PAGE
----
Czech Republic: Anti-immigration president seeks re-election

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A topless woman disrupted Czech president Miloš Zeman as he voted on Friday afternoon on the outskirts of Prague.

A win by any of Zeman's main rivals could mean that voices from the Czech leadership may shift closer to the European Union mainstream, in contrast to ex-communist neighbours such as Poland and Hungary, whose governments have clashed with Brussels.

Zeman was quickly escorted out and returned to cast his vote shortly afterwards.

People flock to the Vltava river in downtown Prague
Czech Republic: Anti-immigration president seeks re-election

Mr Zeman's victory is profoundly important to the recently installed prime minister, Andrej Babis, who heads up a minority government heavily dependent on the current president's support for its survival.

But Prague wine bar owner Eva Simova, 53, told AFP that he was voting for Drahos: "He seems like an honest guy and what's more, I'm sick and exhausted of Zeman". Since then, he's been one of most prominent voices in Europe to call for abolition of sanctions against Russian Federation over the annexation of Crimea from Ukraine.

When Zeman prepared to present his ID card to the election commission, the woman took off her shirt and started running and yelling towards him. After Zeman entered a polling station in Prague, he was approached by a female Femen activist stripped to the waist who shouted "Zeman, Putin's slut!"

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If none of the candidates could win an absolute majority of the vote, the second round will be held two weeks later, on January 26-27.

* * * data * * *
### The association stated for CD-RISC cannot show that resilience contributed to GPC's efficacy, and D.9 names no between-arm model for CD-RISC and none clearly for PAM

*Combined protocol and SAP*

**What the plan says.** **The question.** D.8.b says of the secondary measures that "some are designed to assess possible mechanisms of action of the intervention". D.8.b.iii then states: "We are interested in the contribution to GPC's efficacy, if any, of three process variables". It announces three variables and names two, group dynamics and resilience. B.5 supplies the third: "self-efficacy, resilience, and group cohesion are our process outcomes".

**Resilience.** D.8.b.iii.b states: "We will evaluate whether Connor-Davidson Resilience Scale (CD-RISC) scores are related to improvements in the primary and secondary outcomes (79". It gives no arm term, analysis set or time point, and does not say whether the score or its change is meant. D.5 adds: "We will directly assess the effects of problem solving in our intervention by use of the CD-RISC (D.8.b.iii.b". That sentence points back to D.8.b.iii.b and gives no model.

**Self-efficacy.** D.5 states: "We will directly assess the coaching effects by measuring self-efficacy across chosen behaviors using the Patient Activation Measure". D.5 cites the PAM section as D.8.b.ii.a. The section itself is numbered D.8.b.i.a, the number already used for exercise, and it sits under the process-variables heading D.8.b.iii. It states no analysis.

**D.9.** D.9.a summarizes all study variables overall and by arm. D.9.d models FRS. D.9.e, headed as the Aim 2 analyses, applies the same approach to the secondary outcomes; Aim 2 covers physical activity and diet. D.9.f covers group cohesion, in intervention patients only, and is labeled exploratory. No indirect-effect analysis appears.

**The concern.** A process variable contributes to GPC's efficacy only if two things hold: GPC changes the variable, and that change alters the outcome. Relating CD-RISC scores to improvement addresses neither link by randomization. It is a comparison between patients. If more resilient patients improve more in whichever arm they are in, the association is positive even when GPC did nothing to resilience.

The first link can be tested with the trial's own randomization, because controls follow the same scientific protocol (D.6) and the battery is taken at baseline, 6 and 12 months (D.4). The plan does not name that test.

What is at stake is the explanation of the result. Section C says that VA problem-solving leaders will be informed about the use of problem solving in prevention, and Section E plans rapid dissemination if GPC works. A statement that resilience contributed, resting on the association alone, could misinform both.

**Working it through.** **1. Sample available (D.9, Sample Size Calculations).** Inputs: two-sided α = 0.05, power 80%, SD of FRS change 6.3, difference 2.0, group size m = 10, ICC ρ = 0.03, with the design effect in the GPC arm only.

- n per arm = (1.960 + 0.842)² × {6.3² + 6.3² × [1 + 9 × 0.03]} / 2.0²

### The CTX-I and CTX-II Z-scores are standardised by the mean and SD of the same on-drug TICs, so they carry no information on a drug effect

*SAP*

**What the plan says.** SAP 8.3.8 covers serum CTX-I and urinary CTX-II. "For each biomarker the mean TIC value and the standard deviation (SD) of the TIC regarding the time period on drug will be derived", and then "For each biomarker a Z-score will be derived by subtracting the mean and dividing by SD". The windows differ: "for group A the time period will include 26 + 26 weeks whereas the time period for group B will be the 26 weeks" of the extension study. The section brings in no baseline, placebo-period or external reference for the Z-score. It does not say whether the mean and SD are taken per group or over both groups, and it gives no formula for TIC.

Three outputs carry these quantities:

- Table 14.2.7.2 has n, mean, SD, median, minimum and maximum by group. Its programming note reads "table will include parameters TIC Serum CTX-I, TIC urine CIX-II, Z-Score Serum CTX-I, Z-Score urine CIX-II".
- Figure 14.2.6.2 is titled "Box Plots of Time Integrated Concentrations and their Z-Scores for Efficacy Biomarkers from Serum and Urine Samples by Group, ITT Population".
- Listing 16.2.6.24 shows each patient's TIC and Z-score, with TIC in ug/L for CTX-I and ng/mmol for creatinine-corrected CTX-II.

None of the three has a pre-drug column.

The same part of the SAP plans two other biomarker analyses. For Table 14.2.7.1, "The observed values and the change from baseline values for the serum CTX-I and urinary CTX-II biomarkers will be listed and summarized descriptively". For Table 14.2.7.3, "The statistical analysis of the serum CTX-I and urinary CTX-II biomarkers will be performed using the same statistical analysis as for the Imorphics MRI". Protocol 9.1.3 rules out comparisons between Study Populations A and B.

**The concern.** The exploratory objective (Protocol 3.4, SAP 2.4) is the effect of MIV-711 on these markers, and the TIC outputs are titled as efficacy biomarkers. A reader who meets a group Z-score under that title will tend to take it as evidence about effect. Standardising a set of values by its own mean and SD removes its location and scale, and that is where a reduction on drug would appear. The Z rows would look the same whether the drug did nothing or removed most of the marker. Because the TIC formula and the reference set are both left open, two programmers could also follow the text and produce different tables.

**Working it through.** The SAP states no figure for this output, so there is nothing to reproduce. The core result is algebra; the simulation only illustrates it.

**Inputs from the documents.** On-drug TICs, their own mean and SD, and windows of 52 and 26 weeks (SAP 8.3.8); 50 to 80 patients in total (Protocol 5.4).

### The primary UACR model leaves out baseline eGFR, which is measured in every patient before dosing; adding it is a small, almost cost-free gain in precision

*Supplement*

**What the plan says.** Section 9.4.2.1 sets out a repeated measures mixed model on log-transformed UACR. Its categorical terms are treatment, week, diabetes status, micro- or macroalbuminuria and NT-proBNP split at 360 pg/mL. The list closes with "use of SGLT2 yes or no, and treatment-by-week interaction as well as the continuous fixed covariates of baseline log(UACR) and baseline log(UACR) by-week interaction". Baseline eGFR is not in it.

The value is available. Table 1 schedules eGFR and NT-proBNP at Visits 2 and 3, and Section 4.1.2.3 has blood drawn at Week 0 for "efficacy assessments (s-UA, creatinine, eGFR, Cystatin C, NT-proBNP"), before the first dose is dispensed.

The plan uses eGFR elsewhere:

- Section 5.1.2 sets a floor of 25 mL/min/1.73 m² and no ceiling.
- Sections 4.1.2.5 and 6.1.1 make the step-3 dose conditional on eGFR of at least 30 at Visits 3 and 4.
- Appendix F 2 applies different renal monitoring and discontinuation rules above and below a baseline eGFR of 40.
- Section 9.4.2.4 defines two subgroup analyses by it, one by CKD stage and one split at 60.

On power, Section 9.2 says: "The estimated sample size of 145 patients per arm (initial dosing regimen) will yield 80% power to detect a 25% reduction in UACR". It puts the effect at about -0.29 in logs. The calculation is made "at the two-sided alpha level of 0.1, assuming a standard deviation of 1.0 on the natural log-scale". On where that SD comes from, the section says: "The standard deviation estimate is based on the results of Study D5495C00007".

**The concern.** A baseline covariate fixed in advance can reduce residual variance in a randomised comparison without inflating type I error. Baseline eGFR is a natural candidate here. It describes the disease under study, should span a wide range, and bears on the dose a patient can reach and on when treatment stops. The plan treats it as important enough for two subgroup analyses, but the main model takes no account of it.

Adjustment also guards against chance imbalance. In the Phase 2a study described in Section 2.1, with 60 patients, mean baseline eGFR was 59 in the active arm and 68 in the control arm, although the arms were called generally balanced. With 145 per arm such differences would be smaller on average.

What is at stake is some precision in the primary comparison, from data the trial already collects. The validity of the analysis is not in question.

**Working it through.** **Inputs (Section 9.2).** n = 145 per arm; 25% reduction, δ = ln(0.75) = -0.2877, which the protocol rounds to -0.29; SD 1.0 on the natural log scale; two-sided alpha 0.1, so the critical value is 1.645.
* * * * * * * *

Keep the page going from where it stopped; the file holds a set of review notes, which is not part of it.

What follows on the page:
Zeman should do well in the first round due to fragmentation among opposition candidates sharing the same generally pro-EU platform. But the 73-year-old could face a tough challenger in a run-off two weeks from now, in the shape of academic Jiri Drahos, former head of the Czech Academy of Sciences.

"It is a clash between. the post-communist part of society represented by Zeman and the other part, say, modern, pro-Western, which simply doesn't want this president any more", he told AFP. Now Babis said he did not have enough information at the time when he was entering politics and the ANO movement criticised traditional political parties, including the power-sharing pact of the right-wing ODS of Klaus and the Social Democrats (CSSD) of Zeman.

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Soon after that initial results will indicate which two candidates are likely to contest the expected run-off vote. "The second round will decide and different rules will apply there", CTK news agency quoted him as saying.

Zeman and Babis are among the most popular politicians in the country of 10.6 million that is largely eurosceptic and rejects accepting migrants from the Middle East and Africa.

Zeman has been the most outspoken on migration, linking Muslim immigration to security threats, and he reiterated his views in a television appearance on Thursday.

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"What I would be afraid of is infiltration by jihadists, and thus a higher number of terrorist attacks in European countries or cities", he said on TV Barrandov.

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